New Delhi, February 10
Chief Justice of India DY Chandrachud said on Friday the COVID-19 pandemic forced the judicial system to adopt modern methods to impart justice and the goal now must be to evolve judicial institutions and not wait for another pandemic to take active decisions.
Speaking at the 18th meeting of the chief justices of the Supreme Courts of the Shanghai Cooperation Organisation (SCO) member states, Chandrachud highlighted the steps taken by the Indian judiciary with the onset of the pandemic.
He said since the pandemic, the district courts in India heard 16.5 million cases, the high courts 7.58 million cases, while the Supreme Court heard 3,79,954 cases through video-conference.
“In conclusion, the pandemic forced the judicial system to adopt modern methods to impart justice. But our goal must lie in evolving our judicial institutions as a matter of principle, and not wait for another pandemic to take active decisions,” the CJI said at a joint interactive session.
The Supreme Court and the High Courts also actively monitored the areas of human rights violations during the pandemic, he said.
The Supreme Court is hosting the 18th meeting of the chief justices of the Supreme Courts of the SCO member states here from March 10 to 12 with a view to developing judicial cooperation among them.
The SCO members include China, India, Kazakhstan, Kyrgyzstan, Pakistan, Russia, Tajikistan and Uzbekistan.
Afghanistan, Belarus, Iran and Mongolia constitute the SCO observers while Armenia, Azerbaijan, Cambodia and Nepal are the SCO dialogue partners.
According to reliable sources in the apex court, the representatives of Pakistan attended the meet virtually.
Besides the CJI, Supreme Court judges Sanjay Kishan Kaul and K M Joseph, among others, would address the meet on topics including “Facilitating ‘Access to Justice’: Issues, Initiative, and Prospects” and “Institutional Challenges facing Judiciary: Delays, Infrastructure, Representation and Transparency”.
In his address, the CJI said, “Various challenges were thrown up by the COVID-19 pandemic to our judicial system. Lockdowns amid the pandemic crisis and social distancing disturbed the smooth day-to-day functioning of the courts and the entire justice delivery system in India.
“Physical appearances in courts by the lawyers and litigants were disallowed due to strict safety protocols for COVID-19. The very concept of ‘Access to Justice’ was adversely affected.” He said the Supreme Court of India, with a vision for ensuring easy access to courts and effective delivery of justice, prepared a roadmap and came up with various initiatives including accelerating the move towards e-courts and adoption of a systematic approach towards technological integration through which virtual hearings were started in the Indian judicial system for the first time.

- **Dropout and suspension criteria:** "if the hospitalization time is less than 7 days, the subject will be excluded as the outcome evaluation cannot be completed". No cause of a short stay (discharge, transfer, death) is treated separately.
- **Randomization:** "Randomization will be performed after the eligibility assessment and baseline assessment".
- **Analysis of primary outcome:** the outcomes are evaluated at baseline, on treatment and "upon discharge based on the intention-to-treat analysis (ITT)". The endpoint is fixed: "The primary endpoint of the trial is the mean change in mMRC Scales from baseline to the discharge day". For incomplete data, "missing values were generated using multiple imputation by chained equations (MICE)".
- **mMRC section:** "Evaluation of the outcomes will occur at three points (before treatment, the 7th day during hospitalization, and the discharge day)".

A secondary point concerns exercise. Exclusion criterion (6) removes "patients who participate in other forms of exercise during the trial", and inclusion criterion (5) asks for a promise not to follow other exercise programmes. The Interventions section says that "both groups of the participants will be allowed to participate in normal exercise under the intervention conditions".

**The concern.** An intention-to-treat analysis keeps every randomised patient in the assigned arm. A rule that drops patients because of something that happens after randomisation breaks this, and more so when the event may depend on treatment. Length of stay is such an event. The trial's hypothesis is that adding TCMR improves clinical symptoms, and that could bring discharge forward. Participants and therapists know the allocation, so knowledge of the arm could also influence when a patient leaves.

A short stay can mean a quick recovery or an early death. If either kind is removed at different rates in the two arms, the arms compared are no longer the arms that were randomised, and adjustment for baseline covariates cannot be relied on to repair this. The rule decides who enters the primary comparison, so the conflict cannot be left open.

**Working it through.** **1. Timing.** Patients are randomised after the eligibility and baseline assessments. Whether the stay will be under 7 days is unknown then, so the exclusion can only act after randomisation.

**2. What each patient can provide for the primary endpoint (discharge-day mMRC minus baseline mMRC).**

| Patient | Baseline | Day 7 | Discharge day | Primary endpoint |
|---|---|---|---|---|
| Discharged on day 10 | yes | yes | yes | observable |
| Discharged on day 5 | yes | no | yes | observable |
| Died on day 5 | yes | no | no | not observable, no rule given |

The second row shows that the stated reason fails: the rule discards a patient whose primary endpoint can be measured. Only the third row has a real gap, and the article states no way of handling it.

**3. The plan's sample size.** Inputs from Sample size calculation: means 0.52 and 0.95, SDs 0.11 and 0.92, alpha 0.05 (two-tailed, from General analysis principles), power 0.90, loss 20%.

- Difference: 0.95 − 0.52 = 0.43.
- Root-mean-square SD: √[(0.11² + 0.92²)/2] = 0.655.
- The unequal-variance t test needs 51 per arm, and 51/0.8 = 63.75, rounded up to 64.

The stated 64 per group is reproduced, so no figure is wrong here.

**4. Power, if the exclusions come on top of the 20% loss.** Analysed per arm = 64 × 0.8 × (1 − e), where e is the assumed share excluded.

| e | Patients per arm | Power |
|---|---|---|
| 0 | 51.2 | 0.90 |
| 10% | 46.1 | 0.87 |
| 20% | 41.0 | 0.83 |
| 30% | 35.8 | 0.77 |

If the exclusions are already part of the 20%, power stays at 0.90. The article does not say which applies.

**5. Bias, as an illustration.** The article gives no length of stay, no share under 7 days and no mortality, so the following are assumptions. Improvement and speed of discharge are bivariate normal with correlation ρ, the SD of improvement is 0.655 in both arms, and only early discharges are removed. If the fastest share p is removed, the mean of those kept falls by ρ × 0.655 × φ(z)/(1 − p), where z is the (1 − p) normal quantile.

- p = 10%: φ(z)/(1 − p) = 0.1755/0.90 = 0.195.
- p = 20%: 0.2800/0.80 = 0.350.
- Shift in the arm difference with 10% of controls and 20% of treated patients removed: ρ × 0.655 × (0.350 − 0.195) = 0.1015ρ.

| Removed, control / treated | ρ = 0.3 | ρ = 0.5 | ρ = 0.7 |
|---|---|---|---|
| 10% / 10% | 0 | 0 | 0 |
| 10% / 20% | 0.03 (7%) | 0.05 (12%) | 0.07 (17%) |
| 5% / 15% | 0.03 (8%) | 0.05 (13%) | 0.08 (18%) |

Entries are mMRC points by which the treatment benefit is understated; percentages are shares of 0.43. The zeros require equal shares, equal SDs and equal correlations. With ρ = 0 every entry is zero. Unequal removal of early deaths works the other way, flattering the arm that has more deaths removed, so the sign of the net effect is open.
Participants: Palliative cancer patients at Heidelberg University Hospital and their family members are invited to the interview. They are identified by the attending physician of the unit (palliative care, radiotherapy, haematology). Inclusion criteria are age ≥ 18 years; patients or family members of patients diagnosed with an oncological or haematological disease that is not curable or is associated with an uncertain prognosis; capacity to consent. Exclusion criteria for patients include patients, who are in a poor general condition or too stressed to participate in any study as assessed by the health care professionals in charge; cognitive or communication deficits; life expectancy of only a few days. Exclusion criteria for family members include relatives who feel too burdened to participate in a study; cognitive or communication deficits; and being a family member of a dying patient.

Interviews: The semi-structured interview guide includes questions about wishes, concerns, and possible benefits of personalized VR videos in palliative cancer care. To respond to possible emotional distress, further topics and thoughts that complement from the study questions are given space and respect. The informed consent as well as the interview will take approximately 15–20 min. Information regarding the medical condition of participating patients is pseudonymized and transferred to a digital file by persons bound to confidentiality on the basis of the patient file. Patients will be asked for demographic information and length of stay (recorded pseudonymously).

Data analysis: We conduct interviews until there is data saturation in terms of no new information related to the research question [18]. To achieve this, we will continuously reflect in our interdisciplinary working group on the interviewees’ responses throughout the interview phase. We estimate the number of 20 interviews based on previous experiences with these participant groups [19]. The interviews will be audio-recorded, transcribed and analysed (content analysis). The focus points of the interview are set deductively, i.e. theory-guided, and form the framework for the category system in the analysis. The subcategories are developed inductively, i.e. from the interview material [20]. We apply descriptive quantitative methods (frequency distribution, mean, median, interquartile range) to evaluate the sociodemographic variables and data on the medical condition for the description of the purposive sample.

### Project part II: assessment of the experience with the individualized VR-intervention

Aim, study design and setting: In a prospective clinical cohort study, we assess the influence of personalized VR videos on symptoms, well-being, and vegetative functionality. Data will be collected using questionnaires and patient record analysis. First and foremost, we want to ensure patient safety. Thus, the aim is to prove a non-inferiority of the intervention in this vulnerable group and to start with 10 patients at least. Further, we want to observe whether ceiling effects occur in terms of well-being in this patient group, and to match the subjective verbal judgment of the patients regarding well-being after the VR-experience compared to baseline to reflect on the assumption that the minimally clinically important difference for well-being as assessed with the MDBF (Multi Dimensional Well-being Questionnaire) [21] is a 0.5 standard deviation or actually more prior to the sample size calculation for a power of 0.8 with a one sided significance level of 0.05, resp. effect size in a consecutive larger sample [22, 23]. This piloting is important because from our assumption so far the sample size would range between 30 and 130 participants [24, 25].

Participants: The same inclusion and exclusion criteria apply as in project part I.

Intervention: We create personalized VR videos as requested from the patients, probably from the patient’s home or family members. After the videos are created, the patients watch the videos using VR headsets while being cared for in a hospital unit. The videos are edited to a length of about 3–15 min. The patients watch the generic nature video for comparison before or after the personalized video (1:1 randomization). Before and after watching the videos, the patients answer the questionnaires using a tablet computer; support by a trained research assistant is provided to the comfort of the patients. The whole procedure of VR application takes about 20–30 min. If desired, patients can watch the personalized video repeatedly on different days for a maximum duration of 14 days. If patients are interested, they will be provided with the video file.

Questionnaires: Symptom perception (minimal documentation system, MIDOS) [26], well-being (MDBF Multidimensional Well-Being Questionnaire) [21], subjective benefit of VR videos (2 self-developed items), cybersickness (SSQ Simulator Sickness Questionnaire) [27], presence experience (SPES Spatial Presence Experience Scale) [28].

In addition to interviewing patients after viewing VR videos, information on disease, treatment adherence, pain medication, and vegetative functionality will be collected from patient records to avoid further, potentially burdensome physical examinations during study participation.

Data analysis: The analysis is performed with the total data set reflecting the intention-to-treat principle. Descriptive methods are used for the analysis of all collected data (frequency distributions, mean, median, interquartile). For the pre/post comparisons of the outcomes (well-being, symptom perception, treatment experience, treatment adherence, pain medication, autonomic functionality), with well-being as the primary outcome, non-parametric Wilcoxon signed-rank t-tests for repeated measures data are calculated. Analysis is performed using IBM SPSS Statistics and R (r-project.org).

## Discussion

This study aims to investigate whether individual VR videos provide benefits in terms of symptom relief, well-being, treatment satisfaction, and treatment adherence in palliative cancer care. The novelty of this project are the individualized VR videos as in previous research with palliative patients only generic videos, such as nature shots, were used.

The rapid response of the apex court in adopting technology and devising e-courts, online hearings via video-conferencing, standard operating procedure for urgent hearings, live streaming, and e-filing ensured that interruption in the court functioning was brief, he said.
“The Supreme Court and high courts took suo-motu cognisance and entertained several letter petitions in various public interest issues which arose during pandemic such as crisis relating to migrant labourers, decongestion of jails to prevent overcrowding and spread of COVID- 19 infection, free testing of COVID-19 for patients from economically weaker sections, safety measures for under trial prisoners such as quarantine and virtual appearance before courts,” the CJI said.
Justice Chandrachud said while the circumstances may have changed, the Supreme Court of India, after having recognised the benefits derived from the adoption of measures for judicial efficiency, continues to foster the path of digitisation.
“The incorporation of technology in the Indian judicial system has not only made the judicial institutions more accessible for all its citizens but it has also acted as a tool to reach out to those who lack access to technology. With virtual/ hybrid hearings, advocates or litigants can appear before the courts from any part of the country to argue their case,” he said.
Speaking about the recent initiatives of the Supreme Court like live streaming of constitutional cases and utilising Artificial Intelligence software for live transcription of hearings and translation of judgments in multiple languages, the CJI said this will ensure transparency in judicial proceedings.
At the outset, he gave an outline of the judicial system of the country and said, “In India, we follow a unified and integrated system of judiciary with the Supreme Court of India at the top, followed by High Courts in each state, and various other courts at the district and local levels”.
The CJI said this conference that acknowledges the shared traditions of justice and cooperation between judiciaries of the SCO member countries is a milestone in enhancing access to justice.
According to a press statement issued by the apex court on Thursday, the Chief Justices or Chairpersons of the Supreme Courts of SCO member states have been invited to attend the meeting.
The three-day meet is scheduled to have discussions on ‘Smart Courts’ and the future of the Judiciary; Facilitating ‘Access to Justice’; Institutional Challenges facing Judiciary: Delays, Infrastructure, Representation, and Transparency, it had said.
The release had said the SCO was created in 2001 on the basis of “Shanghai five” formed by Kazakhstan, Kyrgyzstan, China, Russia and Tajikistan and its main goal is to strengthen mutual trust, friendship and good neighbourliness, encouraging effective cooperation in several areas among the member states.
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